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Supremacy MMA Review

Nick_Tan By:
GENRE Fighting 
PUBLISHER 505 Games 
DEVELOPER Kung Fu Factory 
M Contains Blood, Partial Nudity, Sexual Themes, Strong Language, Use of Drugs, Violence

What do these ratings mean?

The first rule of fight club is you...

Supremacy MMA is a case of not judging the book by its cover and, in this case, its name. Having previewed the title earlier, I had the luxury of knowing that Supremacy MMA is actually a traditional fighter that just happens to be steeped in underground cage fighting. Most people, though, will likely judge the game by their expectations of an "MMA" title closer to THQ's UFC Undisputed or EA MMA. And it really wouldn't be their fault—it's like looking at a game called "Power Wrestling" and then realizing that it's actually about the Olympic sport of wrestling. That said, plenty of users across the net have slammed Supremacy MMA for being deceptive, which is a shame, because while it lacks breadth and some spit shine, there's something here worth fighting for.

Just to be absolutely clear, Supremacy MMA is more a disciple of arcade fighters like Tekken except with a much more expansive ground game than it is of the more simulation-based MMA fighters. Instead of caring about realism and subtlety, it's the kind of game where it doesn't care if the fighters are obviously not in the same weight class, or if a successful kimura submission hold would actually end a real MMA fight, or if most MMA fights tend to stay on the floor for a long time.

This is about all about swift and visceral hand-to-hand combat. (I see "visceral" being overused in game reviews, but this game is visceral on the level of Fight Club.) Fighters sweat, bruise, and bleed all over a makeshift ring made from unwashed concrete and tattered cage wire surrounded by a bloodthirsty crowd who want nothing more but to see your face become unrecognizable. Wear down an opponent's arms and legs enough, and they will even break with a finishing blow or elbow-snapping submission lock, all to the sound of heavy hits, bone cracks, and a wicked track list full of independent metal bands to the likes of Destrophy. In short: Are you not entertained?

Each bareknuckle bout is meant to keep players on their toes without having to spend too much time messing with complex controls. Grappling is never supposed to take longer than twenty seconds, and transitioning between stand-up strikes, clinches, and ground submissions is quick and easy. MMA fans will immediately notice the lack of realism, as it's far too easy to get out of a terrible position on the ground and striking someone hard in the jaw with a clean Superman punch should result in an immediate blackout. The suspenseful and authentic possibility of an instant knockout in MMA is sacrificed for the sake of the game's adherence to a traditional fighter.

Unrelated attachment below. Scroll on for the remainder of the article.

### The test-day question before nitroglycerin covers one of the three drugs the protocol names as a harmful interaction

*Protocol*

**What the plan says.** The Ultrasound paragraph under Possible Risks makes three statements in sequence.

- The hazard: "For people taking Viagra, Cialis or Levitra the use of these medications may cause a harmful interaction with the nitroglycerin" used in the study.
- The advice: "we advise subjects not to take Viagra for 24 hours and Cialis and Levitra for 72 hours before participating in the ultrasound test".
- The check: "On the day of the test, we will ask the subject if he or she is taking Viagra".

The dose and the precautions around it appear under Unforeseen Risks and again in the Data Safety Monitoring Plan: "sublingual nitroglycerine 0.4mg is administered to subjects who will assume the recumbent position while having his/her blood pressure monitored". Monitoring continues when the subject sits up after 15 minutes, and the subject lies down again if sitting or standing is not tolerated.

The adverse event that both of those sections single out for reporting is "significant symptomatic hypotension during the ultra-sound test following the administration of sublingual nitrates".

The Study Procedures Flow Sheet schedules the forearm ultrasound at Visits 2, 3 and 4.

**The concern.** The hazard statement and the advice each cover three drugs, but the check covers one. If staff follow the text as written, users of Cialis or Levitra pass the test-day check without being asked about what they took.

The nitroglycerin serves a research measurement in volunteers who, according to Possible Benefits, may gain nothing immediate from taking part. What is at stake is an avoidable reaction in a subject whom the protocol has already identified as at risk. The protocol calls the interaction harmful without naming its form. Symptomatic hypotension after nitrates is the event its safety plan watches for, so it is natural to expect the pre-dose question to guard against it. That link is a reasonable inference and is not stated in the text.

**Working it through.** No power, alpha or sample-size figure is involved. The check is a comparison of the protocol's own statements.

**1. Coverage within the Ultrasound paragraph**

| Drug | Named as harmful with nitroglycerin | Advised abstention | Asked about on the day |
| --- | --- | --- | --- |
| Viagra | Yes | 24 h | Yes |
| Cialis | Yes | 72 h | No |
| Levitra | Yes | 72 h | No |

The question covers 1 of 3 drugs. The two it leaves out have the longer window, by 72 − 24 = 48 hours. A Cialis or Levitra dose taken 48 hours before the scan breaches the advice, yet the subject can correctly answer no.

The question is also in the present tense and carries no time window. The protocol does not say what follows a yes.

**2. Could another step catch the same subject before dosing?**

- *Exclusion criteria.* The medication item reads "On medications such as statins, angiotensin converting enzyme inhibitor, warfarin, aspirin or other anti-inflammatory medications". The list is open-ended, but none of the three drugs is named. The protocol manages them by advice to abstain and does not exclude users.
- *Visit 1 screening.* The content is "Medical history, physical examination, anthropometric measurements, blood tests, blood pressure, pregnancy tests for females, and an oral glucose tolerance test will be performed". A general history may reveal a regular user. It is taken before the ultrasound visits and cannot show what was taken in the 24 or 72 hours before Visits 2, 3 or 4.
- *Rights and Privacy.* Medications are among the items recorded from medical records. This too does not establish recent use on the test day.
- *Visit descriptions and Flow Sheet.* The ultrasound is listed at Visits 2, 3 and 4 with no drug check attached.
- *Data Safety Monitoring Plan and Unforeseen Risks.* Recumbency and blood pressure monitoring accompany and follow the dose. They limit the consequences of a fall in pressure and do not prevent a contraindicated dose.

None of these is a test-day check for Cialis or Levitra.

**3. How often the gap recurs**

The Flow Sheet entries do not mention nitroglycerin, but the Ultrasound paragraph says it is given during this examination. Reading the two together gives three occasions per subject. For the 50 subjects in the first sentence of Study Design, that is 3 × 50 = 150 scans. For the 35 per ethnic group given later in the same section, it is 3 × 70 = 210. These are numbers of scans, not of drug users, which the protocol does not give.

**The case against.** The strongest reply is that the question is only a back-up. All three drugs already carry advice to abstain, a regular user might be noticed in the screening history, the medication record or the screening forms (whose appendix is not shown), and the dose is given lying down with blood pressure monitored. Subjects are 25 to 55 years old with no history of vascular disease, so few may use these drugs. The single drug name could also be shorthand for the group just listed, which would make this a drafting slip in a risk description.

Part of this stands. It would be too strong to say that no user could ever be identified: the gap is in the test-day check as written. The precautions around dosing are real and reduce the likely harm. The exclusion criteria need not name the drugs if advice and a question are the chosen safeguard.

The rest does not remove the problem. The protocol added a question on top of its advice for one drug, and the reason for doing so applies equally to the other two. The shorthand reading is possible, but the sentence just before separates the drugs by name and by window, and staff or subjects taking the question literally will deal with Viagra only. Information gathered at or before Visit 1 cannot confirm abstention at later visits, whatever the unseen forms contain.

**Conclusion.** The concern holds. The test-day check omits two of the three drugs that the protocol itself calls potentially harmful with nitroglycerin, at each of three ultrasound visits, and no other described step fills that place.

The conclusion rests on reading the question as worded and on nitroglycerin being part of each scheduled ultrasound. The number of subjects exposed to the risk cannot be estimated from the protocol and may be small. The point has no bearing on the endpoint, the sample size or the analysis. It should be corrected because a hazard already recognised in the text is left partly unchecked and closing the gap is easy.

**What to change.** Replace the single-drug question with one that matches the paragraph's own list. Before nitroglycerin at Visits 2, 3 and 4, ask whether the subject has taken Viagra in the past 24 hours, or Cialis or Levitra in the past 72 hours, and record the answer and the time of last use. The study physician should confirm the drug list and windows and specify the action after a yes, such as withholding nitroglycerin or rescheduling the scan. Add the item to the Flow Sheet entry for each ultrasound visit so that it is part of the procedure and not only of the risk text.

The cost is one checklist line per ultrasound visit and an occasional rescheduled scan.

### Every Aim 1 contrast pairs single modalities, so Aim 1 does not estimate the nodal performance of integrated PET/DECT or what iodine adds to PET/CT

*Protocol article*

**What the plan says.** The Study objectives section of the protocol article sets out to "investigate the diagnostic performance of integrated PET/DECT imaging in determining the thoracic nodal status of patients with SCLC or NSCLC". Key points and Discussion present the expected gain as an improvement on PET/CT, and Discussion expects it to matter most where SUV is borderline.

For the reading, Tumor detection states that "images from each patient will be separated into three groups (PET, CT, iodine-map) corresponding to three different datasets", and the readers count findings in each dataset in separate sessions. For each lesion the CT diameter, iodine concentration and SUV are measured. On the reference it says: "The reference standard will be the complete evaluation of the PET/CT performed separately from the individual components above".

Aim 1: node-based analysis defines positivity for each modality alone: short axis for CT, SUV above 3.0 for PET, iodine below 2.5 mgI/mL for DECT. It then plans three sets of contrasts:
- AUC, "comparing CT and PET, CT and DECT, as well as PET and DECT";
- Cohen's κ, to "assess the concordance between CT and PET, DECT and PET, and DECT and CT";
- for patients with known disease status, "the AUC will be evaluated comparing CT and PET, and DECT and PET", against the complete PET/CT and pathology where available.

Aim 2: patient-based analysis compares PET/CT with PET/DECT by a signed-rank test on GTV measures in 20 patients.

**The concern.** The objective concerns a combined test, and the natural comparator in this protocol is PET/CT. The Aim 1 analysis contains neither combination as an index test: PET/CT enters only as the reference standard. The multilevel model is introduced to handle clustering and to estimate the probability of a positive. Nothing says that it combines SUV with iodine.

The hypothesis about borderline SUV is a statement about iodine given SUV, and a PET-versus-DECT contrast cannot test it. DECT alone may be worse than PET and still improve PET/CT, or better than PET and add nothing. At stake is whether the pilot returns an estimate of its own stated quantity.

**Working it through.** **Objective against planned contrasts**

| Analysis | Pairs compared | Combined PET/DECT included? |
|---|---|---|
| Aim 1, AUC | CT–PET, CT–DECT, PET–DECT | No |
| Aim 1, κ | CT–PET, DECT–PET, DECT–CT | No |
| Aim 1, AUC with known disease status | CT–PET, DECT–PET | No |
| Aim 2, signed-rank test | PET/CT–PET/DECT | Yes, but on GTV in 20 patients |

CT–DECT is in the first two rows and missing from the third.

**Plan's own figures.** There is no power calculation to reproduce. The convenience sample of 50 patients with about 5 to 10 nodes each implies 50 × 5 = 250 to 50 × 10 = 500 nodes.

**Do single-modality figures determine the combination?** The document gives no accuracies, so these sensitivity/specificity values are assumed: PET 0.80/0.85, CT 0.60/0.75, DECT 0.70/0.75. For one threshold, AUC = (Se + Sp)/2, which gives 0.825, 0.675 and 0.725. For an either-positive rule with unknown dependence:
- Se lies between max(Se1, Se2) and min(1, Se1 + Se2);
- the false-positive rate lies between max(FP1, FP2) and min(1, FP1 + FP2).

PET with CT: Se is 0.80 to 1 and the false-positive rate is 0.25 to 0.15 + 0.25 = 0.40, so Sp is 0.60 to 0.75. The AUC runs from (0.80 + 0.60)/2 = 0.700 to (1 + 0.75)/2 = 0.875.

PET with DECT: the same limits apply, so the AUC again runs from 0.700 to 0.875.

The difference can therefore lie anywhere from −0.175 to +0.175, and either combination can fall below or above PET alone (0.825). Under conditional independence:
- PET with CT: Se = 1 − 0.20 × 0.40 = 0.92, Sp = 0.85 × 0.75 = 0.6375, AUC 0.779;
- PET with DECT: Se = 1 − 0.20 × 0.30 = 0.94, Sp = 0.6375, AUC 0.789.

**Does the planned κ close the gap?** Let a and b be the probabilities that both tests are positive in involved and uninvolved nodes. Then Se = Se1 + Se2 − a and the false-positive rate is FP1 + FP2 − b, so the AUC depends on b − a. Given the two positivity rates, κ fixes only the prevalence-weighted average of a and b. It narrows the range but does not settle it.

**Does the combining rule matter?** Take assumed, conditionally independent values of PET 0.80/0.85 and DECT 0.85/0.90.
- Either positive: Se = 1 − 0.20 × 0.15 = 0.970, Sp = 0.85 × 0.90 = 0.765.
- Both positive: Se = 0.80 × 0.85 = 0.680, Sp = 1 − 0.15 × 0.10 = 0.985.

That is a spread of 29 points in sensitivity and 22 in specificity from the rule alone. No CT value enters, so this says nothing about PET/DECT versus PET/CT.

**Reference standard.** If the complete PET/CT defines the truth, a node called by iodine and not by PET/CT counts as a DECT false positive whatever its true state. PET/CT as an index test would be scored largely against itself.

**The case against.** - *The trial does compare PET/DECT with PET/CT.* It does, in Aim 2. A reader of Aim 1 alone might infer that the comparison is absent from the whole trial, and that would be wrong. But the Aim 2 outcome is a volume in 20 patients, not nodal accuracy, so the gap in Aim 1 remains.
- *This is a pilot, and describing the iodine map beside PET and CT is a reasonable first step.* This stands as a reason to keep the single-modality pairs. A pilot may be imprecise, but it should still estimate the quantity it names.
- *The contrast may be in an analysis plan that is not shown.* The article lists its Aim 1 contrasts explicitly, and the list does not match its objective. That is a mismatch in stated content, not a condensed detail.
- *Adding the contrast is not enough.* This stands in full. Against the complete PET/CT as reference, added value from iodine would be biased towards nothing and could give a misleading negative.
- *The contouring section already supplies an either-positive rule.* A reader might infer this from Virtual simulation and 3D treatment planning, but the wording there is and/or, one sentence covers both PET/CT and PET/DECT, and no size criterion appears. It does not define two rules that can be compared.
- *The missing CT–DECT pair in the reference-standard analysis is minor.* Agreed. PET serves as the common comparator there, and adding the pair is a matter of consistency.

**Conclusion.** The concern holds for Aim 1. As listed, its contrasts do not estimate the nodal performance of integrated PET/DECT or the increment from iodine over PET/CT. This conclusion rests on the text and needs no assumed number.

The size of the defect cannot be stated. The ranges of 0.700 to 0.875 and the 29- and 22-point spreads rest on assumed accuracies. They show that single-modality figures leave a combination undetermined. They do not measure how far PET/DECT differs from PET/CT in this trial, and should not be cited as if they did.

But while the game gets the blood plumping early, it loses steam quickly and the polish leaves something to be desired. There are only 12 fighters on the roster, with two female fighters in a separate Femme Fatale mode, with most fighters specializing in a distinct style like judo, kickboxing, and submisssion wrestling. Where boxers like to stay in close and avoid the ground, grapplers incorporate more throws from the clinch and submissions from every ground position.

It becomes noticeably clear, though, that stand-up combos don't inflict that much damage unless it's a parry combo, compared to a successful submission or takedown. If you're particularly good at twiddling the right analog stick, submissions are all that you need to take anyone down, sometimes within thirty seconds of the match. Each fighter also has a Supremacy Story that lasts about five to eight rounds, revealing each of their motivations and journeys, but none of them go far from the basic concepts of survival, honor, pride, and aggression.

Like an MMA rookie about to get into his first cage fight, Supremacy MMA is wild and energetic but inexperienced and rough around the edges. It's got guts, grit, and growl, but not enough stamina to last a full match, especially when stacked up against other games that cost $49.99. But it has the clear potential to grow into a contender with a fuller roster, perhaps a create-a-fighter mode, and an XP progression system that goes beyond clothing swaps for trunks. If you want a pick-up-and-play MMA fighter, though, Supremacy MMA is waiting for you in the back of the bar, down the stairs, and through the busted door. Just follow the blood. You'll find it.
B- Revolution report card
  • Traditional fighter with an MMA twist
  • Quick and easy combat
  • Great metal soundtrack
  • +/- Not that authentic, but it's intense
  • Only 12 fighters, short Supremacy Stories
  • Strategies don't change too much
  • Submission fighters have slight advantage
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